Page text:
University House claims overbooking was 'one-time' error. It wasn't.

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Advertising sophmore Jacob Sepulveda stands in the kitchen of the apartment University House assigned to him after the complex overbooked him for the second year in a row.

Photo Credit: Griffin Smith | Daily Texan Staff

When advertising sophomore Jacob Sepulveda signed his fourth and last lease with University House for the 2017–18 term, he thought UH had learned from their mistakes.

For Sepulveda, who had spent the previous nine months fighting with UH for the apartment he originally signed for, the thought UH might overbook a second year in a row seemed outlandish.

UH, which opened two years ago, garnered widespread attention over the past month for sending a number of their future-renters “mutual termination” emails severing their lease contracts, because a “one-time” software error had caused the complex to overbook by 5 percent.

However, The Daily Texan confirmed Sepulveda and at least four students all experienced issues resulting from UH overbooking during the 2016–17 term. All five students now live at UH after being offered different, and more expensive, apartments in the complex.

“To (overbook) again, it’s like a slap in the face,” Sepulveda said, of learning that UH had overbooked a second year in a row. “It’s so frustrating … They should’ve learned from their mistake.”

The Texan previously reported UH terminated the leases of at least six students this school year.

The Scion Group, UH’s parent company, did not say if last year’s overbooking complications resulted from the same software error as this year’s or a different issue.

“We are in direct contact with all affected residents to make sure to address their needs individually,” said Keith Thompson, regional vice president of operations for The Scion Group, in an email.

In Sepulveda’s case, he did not receive a “mutual termination” email. Instead, he got a call from UH informing him they had sold out of his apartment floorplan, a studio, and he would need to sign a new lease for a one-bedroom apartment with higher rent.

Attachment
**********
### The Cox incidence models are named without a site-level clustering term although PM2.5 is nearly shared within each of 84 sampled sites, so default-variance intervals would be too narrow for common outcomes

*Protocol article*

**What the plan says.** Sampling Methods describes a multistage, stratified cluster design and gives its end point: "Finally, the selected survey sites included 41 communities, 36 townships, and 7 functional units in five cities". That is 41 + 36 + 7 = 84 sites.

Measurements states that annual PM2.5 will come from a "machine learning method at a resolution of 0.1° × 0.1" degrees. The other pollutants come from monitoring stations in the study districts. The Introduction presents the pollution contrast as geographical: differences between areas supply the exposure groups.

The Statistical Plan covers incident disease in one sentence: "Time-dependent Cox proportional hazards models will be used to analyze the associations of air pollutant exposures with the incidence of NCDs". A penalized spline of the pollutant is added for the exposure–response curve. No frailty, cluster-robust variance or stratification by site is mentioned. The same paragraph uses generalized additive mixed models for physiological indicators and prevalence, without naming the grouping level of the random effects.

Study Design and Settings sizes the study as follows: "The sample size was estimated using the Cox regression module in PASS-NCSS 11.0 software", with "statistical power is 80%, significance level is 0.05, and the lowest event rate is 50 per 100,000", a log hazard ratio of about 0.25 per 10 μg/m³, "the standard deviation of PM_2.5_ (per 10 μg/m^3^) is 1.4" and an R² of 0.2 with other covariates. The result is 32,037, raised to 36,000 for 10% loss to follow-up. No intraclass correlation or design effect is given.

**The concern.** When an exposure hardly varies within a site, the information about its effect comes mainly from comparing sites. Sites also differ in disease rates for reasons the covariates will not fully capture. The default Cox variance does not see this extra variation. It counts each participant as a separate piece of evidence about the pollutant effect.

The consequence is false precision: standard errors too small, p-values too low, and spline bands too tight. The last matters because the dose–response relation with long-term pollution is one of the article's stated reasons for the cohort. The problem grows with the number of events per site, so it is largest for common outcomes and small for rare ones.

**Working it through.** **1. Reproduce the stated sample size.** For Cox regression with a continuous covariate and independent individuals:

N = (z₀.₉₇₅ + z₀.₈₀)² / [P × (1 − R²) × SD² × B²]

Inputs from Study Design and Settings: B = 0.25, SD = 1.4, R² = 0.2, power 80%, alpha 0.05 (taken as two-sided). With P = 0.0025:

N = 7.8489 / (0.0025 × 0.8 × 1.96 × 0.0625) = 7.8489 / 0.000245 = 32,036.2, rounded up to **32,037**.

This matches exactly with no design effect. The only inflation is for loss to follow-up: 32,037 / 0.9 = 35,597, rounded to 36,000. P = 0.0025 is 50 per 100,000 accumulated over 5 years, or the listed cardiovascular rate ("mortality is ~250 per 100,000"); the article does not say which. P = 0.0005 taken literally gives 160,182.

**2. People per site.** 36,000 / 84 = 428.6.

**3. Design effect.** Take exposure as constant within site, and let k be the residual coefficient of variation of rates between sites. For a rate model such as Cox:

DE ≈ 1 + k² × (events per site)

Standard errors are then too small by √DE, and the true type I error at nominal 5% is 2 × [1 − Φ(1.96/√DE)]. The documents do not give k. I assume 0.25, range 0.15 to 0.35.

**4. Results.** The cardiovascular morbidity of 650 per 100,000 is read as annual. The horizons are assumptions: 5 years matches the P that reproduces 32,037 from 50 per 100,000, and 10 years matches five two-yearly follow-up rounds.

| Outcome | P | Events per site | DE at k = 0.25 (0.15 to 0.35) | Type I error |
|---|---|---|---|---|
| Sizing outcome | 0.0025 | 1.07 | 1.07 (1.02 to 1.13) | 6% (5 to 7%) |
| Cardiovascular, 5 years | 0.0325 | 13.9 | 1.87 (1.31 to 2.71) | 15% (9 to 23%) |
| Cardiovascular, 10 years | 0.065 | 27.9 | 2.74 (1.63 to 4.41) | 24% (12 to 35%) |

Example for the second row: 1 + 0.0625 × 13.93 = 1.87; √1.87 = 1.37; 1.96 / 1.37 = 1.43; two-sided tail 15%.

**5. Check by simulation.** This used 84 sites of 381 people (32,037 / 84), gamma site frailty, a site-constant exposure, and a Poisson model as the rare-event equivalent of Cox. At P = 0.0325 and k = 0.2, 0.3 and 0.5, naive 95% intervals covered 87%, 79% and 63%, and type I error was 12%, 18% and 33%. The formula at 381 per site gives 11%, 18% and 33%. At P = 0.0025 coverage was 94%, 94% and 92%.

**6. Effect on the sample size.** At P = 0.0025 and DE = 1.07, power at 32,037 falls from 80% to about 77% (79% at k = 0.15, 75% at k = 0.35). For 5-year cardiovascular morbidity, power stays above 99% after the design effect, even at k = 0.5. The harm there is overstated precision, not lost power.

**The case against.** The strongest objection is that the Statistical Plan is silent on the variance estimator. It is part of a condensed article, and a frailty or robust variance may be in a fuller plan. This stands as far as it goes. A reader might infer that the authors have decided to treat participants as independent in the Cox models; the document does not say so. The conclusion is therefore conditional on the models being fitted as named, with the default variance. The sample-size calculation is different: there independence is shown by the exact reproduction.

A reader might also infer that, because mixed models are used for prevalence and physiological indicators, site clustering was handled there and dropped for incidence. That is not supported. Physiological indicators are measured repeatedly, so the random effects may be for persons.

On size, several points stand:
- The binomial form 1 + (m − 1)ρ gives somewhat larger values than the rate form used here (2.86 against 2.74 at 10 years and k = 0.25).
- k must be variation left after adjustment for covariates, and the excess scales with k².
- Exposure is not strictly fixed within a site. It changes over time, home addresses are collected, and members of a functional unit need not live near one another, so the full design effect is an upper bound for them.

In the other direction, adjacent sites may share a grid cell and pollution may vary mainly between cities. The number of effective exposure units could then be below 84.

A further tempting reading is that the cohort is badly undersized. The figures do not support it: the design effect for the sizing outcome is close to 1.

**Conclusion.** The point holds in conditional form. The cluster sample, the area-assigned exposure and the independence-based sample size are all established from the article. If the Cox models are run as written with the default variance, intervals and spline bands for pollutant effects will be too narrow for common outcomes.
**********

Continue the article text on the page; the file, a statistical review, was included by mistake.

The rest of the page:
After Sepulveda signed the second lease, UH contacted him twice more because cheaper, one-bedroom floorplans opened up. Sepulveda said he thought he was finally done each time he signed another lease, only to have an issue pop up.

Sepulveda’s mother, who is a realtor, was involved as he waded through the leasing process four separate times. But even with her help, Sepulveda said the experience was still confusing.

“We were both very upset,” Sepulveda said. “We had to go through a lot of stress. It was very unnecessary.”

Like Plan II freshman Rylan Maksoud, whose online review of UH sparked the controversy now surrounding the complex, Sepulveda had barely gotten used to his classes more than a year ago when he signed a lease with UH. Sepulveda said he felt like UH was taking advantage of unsuspecting college students, many of whom are first-time apartment hunters.

“To a freshman, (apartment complexes) make it seem like, ‘Oh shoot, I need to sign a lease (soon), or I won’t have anywhere to live,’” Sepulveda said.

Michael Zetune, management information systems sophomore, also found out months after he signed a lease in 2016 with UH that they had sold out of the apartment type he had planned to live in with three friends.

Zetune, finance sophomore Anoop Kumar and two friends had planned to live in a 4-by-4 apartment together. But they were eventually contacted near the end of 2016 and told there were no 4-by-4’s left. Zetune switched to a 3-by-3 and found a third roommate while Kumar and his friend transferred to a 2-by-2. Both apartments were hundreds of dollars more expensive for the year than the original floorplan.

Zetune said the entire situation felt incredibly deceptive.

“A one-time mistake the first year could be excused,” Zetune said. “But twice, it just doesn’t make sense.”